Reason #7 to Stop Subsidizing Transit:
Subsidies Destroy Worker Productivity

The triumph of American industry has come from increasing productivity, particularly worker productivity. Since local governments took over private transit companies, however, worker productivity in the transit industry has collapsed.

As the figure above shows, transit companies in the 1950s carried about 60,000 transit riders per worker each year. As of 1960, just 12 of the nation’s hundred largest cities had taken over their transit systems. But after passage of the Urban Mass Transportation Act of 1964, cities quickly municipalized transit. By 1980, only New Orleans and Greensboro, NC, still had private transit and the number of riders carried per transit worker had fallen 25 percent. It continued to fall until stabilizing at around 27,000 trips per worker in the late 1990s.

“It wasn’t supposed to turn out like this,” exclaimed UC Irvine economist Charles Lave. But municipalization provided increasing subsidies to transit, and those “subsidies sent the wrong signals to management and labor. Management interpreted the message to mean: efficiency was no longer primary,” Lave continued. “Labor interpreted the message to mean: management now has a Sugar Daddy who can pay for improvements in wages and working conditions.”

Transit productivity declined in other ways as well. In 1960, fares covered virtually 100 percent of transit operating costs. Today it is less than 35 percent. In 1988, the earliest year for which capital expenditures are available, every inflation-adjusted dollar spent on capital improvements produced 1.25 transit rides. By 2015, it was less than 0.55 transit rides.

The underlying problem is that subsidies have led to mission creep as interest groups other than transit riders play the biggest role in lobbying for transit funding. Transit was originally about providing transportation for those who needed it. Now it is about providing jobs for construction workers and transit operating employees, building glitzy but little-used rail lines, and giving politicians an excuse to subsidize economic development.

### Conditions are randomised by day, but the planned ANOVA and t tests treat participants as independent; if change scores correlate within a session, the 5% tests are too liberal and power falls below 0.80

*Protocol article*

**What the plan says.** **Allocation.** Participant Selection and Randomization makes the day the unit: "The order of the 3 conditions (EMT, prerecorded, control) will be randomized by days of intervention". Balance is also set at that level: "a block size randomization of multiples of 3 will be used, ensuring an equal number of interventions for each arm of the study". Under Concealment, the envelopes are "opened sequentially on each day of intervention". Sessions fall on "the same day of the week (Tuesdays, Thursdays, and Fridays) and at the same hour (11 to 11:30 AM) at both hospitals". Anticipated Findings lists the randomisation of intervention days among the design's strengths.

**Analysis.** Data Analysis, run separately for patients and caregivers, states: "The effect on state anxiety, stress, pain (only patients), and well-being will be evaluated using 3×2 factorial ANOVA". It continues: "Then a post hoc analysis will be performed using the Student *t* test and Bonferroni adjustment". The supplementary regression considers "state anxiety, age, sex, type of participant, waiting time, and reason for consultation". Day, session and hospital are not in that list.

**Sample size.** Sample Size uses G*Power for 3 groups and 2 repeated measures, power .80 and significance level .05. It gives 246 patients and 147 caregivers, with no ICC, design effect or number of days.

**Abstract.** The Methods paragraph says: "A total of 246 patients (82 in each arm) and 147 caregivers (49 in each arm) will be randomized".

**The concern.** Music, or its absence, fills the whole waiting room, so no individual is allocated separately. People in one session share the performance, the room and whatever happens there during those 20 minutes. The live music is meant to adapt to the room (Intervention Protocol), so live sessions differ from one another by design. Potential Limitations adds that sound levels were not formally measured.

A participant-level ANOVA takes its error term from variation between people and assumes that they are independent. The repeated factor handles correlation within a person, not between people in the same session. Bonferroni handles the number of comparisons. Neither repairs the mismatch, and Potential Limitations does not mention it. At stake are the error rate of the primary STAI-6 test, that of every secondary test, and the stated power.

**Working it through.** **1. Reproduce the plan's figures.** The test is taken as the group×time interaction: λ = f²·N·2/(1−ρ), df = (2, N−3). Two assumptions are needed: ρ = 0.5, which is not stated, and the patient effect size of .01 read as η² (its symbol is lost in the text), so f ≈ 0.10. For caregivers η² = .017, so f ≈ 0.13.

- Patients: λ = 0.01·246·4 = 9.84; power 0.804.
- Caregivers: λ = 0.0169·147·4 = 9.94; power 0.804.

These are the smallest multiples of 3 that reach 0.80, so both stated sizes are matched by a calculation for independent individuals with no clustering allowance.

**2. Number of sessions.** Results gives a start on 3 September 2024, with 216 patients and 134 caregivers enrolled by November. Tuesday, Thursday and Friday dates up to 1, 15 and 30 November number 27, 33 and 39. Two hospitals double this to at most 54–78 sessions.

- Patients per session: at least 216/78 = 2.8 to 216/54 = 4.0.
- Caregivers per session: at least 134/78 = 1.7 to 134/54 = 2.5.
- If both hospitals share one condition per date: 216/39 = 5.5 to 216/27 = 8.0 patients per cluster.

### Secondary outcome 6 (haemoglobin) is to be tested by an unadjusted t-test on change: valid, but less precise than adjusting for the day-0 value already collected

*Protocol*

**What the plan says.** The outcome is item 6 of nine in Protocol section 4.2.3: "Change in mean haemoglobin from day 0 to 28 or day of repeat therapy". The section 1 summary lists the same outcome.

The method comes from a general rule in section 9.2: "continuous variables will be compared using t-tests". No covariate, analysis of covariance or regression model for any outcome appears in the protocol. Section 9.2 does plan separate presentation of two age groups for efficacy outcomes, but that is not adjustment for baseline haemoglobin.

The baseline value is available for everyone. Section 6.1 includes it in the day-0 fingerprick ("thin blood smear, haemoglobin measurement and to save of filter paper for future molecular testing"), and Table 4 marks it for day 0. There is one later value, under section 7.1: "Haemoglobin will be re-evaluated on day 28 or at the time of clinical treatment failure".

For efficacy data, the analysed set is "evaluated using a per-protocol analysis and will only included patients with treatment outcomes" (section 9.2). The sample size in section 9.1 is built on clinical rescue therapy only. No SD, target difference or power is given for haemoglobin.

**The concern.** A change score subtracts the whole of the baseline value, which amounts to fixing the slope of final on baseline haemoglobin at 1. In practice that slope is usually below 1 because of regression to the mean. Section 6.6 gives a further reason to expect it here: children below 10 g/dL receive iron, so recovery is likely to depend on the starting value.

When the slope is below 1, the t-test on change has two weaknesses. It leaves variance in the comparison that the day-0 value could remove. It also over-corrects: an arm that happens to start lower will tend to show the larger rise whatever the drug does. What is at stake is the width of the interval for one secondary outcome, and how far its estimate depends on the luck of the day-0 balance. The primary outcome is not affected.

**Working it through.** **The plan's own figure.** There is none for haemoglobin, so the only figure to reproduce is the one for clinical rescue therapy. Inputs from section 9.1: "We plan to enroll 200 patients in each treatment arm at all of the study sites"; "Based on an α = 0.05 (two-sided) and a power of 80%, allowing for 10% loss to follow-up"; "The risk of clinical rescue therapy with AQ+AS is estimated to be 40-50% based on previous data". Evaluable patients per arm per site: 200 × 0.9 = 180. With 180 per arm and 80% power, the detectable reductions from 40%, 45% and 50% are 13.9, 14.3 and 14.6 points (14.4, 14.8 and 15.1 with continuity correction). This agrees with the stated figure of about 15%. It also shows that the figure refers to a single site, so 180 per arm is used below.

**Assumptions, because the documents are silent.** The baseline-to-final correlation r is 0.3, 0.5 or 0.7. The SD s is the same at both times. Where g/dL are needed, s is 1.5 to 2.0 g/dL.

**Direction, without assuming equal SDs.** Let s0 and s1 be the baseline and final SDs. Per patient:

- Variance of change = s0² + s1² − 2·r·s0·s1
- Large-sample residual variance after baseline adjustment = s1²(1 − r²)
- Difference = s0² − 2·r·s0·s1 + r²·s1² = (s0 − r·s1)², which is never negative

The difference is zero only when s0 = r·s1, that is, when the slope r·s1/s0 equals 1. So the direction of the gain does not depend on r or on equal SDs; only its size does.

6 thoughts on “Reason #7 to Stop Subsidizing Transit:
Subsidies Destroy Worker Productivity

  1. Henry Porter

    Interesting metric. 27,000 annual trips per worker is 74 daily trips per worker. So a single bus making 24 round trips a day, carrying an average of 37 passengers, requires 12 full time employees to make it happen. Ten such routes…120 employees.

    It would be interesting to compare that with the worker productivity rate in the private vehicle sector. How many workers does it take to support the 327 trillion annual person trips* taken by private vehicle? If the worker productivity rate was the same as transit, there would be 12 billion workers.

    *, p. 19

  2. transitboy

    Say an average bus driver works 1800 hours per year, not counting vacation/holidays/sick time. 27,000 / 1800 = 15 passengers per hour. I’m not sure where the Antiplanner gets the 27,000 from, but many, if not the majority of transit agencies average more than 15 passengers per hour. Even Oklahoma City, which has one of the least used bus systems in the country, got 17.37 passengers per hour in FY13. This graph is not persuasive at all.

    Even if productivity has declined, do we really want to go back to the times in transit when employees worked 10 hours per day, 6 days per week, with no vacation time?

  3. JOHN1000

    “…do we really want to go back to the times in transit when employees worked 10 hours per day, 6 days per week, with no vacation time?” When was that? Probably well before 1960. What were their hours/days/vacations in the timeframe of the article? So that a fair measure can be made.

    Ever hear of featherbedding? A term first applied to railway jobs maintained or created solely to keep up employment – not for any useful purpose. Nowadays, that term applies to most forms of government – not just transit. And in government, it applies also to middle and upper management, not just lowly workers.

Leave a Reply